“Net interest margins remain under pressure, from record-low interest rates and Quantitative Easing, as central banks manipulate yield curves and try to keep them as flat as they can. That may help borrowers manage their interest costs, but it squashes the margin on banks’ loan books.

Chart - Net interest margin, Barclays UK (%)

Source: Company accounts

“In addition, banks must confront competition from fintech, digital-only rivals and invest accordingly to meet them head on, while they will also have to contend with ongoing regulatory scrutiny. Litigation and conduct costs came right down in 2020, in the wake of the final Payment Protection Insurance compensation payments (only for loan impairment charges to then soar because of the pandemic). If the banks can keep their noses clean and the economy recovers, that could at least provide some sort of kicker to earnings in the coming year or two.

Chart - Loan impairments and asset writedowns (£ million) by Litigation and conduct and costs (£ million)

Source: Company accounts

“Investment banking could also be a source of growth, although this is a high-risk, high-reward business which is cyclical and volatile. Barclays’ corporate and investment banking operations had a good 2020, as financial markets boomed, but every boom is followed by a bust, so nothing can be taken for granted. And when the inevitable bust comes, Mr Edward Bramson of Sherborne Investors, will doubtless look to make his presence felt once more by questioning both the role of the investment bank within Barclays and the amount of capital allocated to it by management.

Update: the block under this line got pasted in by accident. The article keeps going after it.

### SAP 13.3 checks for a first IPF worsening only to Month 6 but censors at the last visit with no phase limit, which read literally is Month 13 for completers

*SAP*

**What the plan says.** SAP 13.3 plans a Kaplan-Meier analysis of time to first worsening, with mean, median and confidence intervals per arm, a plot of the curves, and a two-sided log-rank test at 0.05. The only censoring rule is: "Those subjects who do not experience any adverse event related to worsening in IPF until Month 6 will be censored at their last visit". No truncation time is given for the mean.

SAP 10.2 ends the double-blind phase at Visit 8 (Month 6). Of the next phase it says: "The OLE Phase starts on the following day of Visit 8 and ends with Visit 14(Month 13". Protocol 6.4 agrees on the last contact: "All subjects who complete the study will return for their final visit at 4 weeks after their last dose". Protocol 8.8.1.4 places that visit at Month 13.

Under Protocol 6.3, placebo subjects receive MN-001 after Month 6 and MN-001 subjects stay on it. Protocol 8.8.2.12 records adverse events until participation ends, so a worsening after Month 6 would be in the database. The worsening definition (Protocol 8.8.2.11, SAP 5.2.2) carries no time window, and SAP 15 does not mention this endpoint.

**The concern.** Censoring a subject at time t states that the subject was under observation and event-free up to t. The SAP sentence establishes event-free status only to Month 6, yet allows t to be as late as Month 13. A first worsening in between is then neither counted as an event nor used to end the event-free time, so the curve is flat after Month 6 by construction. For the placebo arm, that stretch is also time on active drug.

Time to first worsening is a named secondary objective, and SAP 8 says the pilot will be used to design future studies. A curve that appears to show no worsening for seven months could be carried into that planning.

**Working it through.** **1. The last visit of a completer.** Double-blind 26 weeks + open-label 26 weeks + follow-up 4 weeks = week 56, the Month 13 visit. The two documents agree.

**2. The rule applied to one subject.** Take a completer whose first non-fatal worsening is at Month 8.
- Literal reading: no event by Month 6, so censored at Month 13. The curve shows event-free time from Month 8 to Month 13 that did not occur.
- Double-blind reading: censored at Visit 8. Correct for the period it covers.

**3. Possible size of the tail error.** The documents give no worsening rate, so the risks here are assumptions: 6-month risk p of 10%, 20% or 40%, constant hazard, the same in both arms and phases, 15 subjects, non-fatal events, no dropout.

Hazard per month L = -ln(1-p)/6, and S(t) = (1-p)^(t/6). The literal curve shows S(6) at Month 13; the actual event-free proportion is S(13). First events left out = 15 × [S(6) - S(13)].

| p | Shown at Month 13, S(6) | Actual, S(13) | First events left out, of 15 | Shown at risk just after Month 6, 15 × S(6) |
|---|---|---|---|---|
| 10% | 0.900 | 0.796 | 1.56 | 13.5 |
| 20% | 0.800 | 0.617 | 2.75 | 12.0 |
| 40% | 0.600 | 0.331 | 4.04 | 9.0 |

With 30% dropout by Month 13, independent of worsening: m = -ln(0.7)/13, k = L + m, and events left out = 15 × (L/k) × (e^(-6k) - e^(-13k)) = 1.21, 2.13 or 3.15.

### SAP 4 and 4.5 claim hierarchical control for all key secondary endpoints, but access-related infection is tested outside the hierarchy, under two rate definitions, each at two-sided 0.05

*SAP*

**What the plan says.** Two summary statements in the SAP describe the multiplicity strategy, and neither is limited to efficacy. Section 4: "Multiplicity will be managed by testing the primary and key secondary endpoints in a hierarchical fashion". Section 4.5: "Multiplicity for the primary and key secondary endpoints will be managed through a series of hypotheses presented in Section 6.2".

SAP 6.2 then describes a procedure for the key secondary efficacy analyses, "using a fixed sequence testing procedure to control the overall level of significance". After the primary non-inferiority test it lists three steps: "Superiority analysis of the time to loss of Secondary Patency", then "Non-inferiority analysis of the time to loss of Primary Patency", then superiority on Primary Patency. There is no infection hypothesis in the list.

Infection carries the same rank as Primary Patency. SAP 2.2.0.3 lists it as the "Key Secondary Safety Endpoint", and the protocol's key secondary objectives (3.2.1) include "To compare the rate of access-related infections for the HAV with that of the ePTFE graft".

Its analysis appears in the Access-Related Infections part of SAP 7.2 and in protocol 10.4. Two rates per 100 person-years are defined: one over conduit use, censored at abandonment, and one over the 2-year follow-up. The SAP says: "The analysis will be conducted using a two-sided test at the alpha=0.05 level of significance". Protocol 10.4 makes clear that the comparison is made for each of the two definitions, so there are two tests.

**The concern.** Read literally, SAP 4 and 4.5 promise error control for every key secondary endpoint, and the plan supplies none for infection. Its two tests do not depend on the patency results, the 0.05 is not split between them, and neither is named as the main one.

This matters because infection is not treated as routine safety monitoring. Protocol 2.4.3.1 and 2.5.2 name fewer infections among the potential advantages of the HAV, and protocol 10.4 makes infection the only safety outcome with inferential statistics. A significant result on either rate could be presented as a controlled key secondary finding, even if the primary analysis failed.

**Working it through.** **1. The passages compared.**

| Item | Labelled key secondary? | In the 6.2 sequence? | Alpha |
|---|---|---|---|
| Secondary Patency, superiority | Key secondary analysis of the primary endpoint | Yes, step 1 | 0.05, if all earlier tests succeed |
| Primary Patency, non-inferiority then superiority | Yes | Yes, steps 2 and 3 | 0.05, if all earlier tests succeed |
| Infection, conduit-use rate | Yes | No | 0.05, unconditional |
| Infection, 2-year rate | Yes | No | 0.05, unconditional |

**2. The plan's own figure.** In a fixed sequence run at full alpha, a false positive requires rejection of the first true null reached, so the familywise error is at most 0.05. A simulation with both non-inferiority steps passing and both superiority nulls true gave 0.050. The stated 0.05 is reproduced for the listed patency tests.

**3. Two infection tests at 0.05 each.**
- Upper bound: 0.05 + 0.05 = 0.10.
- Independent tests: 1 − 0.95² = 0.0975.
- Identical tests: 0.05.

“Taking global indebtedness, margin pressure, fintech competition, regulation and the fickle nature of investment banking into account, growth could be hard to come by. Barclays therefore needs to offer a decent yield to compensate for that. A payment of a penny a share is a step in that direction but more may be needed to lure back investors who have deserted the bank in the wake of the Great Financial Crisis and missed nothing in terms of share price performance.